Dual-purpose Cropping in the High Rainfall Zone
- Winter or long-season spring canola can be sown early, grazed during mid-winter and produce high grain yield with high oil content in summer
- Canola provides an excellent break crop for winter cereals, increasing overall profitability and improve flexibility in mixed farming operations
Since 2004, Dr John Kirkegaard has been assessing the potential of different canola varieties as dual-purpose crops. As with wheat, the timing of the grazing is crucial to ensure maximum yield, however, mineral supplements are not necessary for the animals. Grazing time can also influence to a certain extent when the plants will flower. Farmers can use this to their advantage to ensure flowering occurs well after the risk of any frost has passed.
Growers should sow early (late March to mid-April) with a long-season canola. Prepare well and use press wheels in dry conditions to ensure good seed to soil contact.
- Use canola varieties with strong early vigour and good blackleg resistance, as grazing usually increases both the severity and prevalence of blackleg.
- Aim for good plant densities of around 50 plants/m2 to ensure that plants establish quickly. Nitrogen fertiliser can either be added early on or delayed until after grazing – do not apply N fertiliser just before or during grazing.
- Growers will need to have good stock levels to capitalise on the opportunity that grazing canola presents. This may entail purchasing additional stock which then requires additional capital outlay.
- Timing of stock removal is the most important decision growers will make during the season. Stock must be removed before the canola elongates to 10cm above ground level to prevent yield penalties.
- CSIRO research suggests that dual-purpose canola can deliver a marginal gross profit increase of $100-$400/ha more than growing grain canola only.
- The reduced bulk of grazed canola can make windrowing easier at grain harvest during high-yielding years and this improves the rate if windrowing and subsequent harvesting. Canola can also provide an excellent break crop between dual purpose wheat and reduce the threat of WSMV considerably.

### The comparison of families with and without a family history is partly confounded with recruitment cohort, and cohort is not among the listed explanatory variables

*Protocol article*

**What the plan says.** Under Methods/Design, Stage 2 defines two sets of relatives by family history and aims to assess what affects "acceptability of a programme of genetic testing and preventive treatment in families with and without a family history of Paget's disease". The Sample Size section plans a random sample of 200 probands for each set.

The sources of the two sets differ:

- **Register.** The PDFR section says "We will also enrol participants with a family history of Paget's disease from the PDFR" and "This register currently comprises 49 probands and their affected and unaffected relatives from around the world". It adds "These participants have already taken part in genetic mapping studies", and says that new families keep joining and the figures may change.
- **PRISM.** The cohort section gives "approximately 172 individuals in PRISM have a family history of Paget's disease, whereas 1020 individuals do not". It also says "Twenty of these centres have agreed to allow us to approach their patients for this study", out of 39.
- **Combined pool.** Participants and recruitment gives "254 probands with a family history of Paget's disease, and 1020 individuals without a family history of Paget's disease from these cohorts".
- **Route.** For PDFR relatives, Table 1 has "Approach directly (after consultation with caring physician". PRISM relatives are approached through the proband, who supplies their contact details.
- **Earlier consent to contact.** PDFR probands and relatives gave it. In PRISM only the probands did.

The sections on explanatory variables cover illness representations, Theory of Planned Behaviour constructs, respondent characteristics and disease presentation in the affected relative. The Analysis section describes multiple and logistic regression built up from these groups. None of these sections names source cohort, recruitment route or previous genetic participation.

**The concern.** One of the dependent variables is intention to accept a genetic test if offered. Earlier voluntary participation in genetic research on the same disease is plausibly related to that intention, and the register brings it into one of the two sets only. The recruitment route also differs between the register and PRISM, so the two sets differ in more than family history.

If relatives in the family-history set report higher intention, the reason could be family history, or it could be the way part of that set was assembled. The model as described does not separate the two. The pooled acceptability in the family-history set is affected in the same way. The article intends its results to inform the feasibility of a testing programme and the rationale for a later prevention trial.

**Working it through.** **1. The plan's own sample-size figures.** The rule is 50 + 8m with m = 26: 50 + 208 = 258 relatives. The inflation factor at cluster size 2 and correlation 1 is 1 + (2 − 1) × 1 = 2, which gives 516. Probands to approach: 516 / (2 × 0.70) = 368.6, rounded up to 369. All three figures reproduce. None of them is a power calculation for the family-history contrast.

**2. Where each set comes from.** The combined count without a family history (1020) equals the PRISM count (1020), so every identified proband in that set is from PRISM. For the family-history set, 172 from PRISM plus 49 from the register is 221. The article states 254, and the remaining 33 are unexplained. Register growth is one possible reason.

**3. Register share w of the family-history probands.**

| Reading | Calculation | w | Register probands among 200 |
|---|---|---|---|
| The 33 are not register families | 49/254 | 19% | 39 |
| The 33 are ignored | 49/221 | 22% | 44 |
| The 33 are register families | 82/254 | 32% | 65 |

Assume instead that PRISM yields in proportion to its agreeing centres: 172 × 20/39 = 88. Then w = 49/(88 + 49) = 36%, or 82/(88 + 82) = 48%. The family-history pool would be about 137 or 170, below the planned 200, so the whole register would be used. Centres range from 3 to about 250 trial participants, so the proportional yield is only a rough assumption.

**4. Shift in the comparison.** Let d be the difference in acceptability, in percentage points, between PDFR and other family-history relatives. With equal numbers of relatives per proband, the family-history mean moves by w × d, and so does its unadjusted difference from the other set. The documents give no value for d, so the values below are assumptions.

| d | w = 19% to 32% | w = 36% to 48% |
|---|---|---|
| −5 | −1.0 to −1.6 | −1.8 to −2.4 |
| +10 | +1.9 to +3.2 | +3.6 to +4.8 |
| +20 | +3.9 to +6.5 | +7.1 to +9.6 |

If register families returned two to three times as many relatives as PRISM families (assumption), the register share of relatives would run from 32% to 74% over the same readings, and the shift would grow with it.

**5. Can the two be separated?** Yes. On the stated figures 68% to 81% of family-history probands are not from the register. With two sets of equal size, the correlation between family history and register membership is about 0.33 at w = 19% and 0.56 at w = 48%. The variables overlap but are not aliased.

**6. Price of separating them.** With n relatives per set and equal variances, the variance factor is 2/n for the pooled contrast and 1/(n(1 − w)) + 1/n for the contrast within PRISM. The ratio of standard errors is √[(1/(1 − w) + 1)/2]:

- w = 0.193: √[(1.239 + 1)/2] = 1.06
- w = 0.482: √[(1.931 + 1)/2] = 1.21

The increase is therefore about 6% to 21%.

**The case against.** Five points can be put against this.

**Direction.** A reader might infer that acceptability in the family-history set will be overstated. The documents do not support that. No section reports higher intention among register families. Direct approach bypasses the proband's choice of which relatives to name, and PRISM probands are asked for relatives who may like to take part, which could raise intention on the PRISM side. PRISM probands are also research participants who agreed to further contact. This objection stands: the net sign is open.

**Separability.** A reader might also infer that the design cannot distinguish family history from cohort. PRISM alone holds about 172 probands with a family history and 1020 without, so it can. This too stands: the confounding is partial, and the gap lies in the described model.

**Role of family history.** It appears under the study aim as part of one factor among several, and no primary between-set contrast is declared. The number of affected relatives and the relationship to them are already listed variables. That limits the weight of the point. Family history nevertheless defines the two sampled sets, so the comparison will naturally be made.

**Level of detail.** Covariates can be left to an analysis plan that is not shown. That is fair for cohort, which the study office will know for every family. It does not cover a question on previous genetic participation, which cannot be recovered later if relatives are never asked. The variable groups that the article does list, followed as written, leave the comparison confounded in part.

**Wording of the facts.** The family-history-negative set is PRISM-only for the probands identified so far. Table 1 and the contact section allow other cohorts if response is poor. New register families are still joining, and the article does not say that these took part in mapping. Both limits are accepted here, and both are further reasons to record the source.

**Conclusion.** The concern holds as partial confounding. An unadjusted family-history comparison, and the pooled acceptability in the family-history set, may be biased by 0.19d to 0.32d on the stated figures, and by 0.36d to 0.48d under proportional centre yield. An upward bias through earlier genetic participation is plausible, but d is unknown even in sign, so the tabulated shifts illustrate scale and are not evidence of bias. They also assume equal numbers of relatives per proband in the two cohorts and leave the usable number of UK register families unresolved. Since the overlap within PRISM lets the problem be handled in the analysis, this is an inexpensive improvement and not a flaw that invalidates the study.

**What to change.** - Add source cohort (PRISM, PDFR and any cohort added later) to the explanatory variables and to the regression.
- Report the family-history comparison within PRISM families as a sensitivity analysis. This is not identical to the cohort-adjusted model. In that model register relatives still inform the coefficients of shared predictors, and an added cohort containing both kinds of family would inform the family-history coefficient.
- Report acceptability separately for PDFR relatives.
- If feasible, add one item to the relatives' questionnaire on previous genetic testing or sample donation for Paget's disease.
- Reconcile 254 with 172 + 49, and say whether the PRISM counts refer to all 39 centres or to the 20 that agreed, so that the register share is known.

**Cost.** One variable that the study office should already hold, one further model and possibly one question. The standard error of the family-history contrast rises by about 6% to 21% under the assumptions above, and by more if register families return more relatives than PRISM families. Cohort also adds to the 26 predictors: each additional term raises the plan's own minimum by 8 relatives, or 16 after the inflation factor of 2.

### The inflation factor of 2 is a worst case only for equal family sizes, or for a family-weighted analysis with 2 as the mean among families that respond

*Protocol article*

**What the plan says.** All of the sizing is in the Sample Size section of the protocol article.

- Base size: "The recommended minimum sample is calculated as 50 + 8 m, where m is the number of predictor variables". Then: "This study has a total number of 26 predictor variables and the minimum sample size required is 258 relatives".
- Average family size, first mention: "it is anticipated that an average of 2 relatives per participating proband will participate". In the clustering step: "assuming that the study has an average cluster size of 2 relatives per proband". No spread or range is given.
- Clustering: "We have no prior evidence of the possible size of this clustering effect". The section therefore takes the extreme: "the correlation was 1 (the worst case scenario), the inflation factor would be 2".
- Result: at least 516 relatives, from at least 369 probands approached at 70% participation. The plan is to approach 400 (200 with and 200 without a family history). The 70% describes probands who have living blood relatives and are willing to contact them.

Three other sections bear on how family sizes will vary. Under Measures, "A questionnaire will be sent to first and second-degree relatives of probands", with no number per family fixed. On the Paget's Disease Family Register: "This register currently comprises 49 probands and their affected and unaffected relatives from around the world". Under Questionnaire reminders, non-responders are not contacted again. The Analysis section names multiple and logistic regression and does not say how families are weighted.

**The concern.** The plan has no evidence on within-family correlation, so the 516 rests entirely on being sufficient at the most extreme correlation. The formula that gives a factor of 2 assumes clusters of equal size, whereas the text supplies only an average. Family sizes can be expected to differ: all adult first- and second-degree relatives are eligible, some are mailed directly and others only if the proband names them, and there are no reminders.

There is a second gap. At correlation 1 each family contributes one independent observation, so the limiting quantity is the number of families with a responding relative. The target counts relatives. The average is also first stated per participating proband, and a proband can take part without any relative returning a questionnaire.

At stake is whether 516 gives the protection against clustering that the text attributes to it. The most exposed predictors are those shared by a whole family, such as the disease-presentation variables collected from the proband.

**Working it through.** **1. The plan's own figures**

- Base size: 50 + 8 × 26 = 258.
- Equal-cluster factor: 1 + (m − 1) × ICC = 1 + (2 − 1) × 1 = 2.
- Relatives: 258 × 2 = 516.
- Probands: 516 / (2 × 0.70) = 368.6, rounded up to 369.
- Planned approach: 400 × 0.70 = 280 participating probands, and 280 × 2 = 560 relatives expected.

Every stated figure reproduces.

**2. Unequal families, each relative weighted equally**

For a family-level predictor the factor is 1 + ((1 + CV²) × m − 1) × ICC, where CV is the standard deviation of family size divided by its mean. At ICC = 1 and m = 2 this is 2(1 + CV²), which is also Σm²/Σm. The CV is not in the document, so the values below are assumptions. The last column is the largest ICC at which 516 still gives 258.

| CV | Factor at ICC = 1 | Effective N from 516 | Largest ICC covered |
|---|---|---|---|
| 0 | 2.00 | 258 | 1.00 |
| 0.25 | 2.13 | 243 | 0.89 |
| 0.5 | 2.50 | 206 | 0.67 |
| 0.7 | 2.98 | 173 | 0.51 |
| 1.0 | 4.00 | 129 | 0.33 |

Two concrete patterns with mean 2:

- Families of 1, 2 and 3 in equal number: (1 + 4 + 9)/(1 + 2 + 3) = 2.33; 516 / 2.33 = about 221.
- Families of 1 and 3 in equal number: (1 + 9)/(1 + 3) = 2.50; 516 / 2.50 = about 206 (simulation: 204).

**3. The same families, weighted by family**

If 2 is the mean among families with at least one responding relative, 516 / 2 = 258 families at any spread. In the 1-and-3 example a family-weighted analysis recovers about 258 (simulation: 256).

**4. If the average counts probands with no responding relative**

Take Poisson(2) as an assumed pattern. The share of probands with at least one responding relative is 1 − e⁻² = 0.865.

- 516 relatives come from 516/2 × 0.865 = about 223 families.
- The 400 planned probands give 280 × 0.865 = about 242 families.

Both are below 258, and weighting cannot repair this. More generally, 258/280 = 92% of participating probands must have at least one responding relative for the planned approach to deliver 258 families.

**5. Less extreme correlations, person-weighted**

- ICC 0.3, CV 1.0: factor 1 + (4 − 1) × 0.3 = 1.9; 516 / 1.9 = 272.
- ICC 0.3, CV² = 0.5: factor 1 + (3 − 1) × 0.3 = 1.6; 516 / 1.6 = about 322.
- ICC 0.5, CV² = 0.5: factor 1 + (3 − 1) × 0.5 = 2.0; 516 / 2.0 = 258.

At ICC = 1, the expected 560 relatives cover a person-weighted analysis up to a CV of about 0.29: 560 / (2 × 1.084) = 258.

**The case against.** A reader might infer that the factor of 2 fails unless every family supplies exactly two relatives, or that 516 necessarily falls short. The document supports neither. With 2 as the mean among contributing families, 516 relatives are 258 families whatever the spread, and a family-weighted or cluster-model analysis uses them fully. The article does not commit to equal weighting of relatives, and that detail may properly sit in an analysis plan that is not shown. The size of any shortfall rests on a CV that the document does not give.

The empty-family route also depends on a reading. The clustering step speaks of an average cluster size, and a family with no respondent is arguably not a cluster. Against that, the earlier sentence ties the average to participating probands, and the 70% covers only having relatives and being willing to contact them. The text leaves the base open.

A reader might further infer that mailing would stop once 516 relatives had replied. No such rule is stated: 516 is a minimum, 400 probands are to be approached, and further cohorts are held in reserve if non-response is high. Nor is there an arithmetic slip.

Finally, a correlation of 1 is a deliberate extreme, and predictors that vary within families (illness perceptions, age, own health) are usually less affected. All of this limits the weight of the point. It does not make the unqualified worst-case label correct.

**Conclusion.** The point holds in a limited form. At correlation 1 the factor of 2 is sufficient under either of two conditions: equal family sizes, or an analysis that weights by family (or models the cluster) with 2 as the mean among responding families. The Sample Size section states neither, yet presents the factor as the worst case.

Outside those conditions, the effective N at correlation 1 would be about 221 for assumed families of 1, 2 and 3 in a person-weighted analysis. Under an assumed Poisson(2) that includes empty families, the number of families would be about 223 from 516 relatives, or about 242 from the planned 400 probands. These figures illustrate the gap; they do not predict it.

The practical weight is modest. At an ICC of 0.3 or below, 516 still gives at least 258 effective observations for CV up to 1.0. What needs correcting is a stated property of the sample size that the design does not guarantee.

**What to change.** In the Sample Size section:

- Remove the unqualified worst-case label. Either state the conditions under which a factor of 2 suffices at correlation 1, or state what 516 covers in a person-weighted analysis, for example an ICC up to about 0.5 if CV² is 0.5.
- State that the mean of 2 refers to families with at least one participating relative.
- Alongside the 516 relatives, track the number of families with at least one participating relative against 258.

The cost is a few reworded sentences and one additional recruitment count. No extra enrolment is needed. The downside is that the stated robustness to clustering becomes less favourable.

There are risks associated with mixed cropping systems. Growers need to prepare paddocks well in advance of sowing to reap the rewards from dual purpose cropping systems. Growers need to ensure proper weed control, soil moisture, stubble loads and other factors that may have an impact on the successful establishment of young plants. Canola varieties need to be vigorous and highly resistant to blackleg. Also crops need to be sown early in order to be able to capture the benefits of grazing first.
Sprague SJ, Kirkegaard JA, Marcroft SJ, Graham JM. 2010. Defoliation of Brassica napus increases severity of blackleg caused by Leptosphaeria maculans: implications for dual-purpose cropping. Annals of Applied Biology. 157: 71-80.
Kirkegaard JA, Sprague SJ, Dove H, Potter T, Marcroft S, Kelman W, Lilley J. 2010. Adaptation of winter canola (Brassica napus) for grain and dual-purpose use in Australia’s high rainfall zone. Proceedings 15th Australian Agronomy Conference, 21-25 November, Lincoln NZ. www.agronomy.org.au
Kirkegaard J, Sprague S, Dove H, Kelman W, Hamblin P. 2010. Best-bet management for dual-purpose canola. Invited contribution in GRDC-sponsored Grains Research Technical Update, Wellington, NSW, ed. J. Cameron (Independent Consultants Australia Network, Hornsby NSW). Pp. 58-61.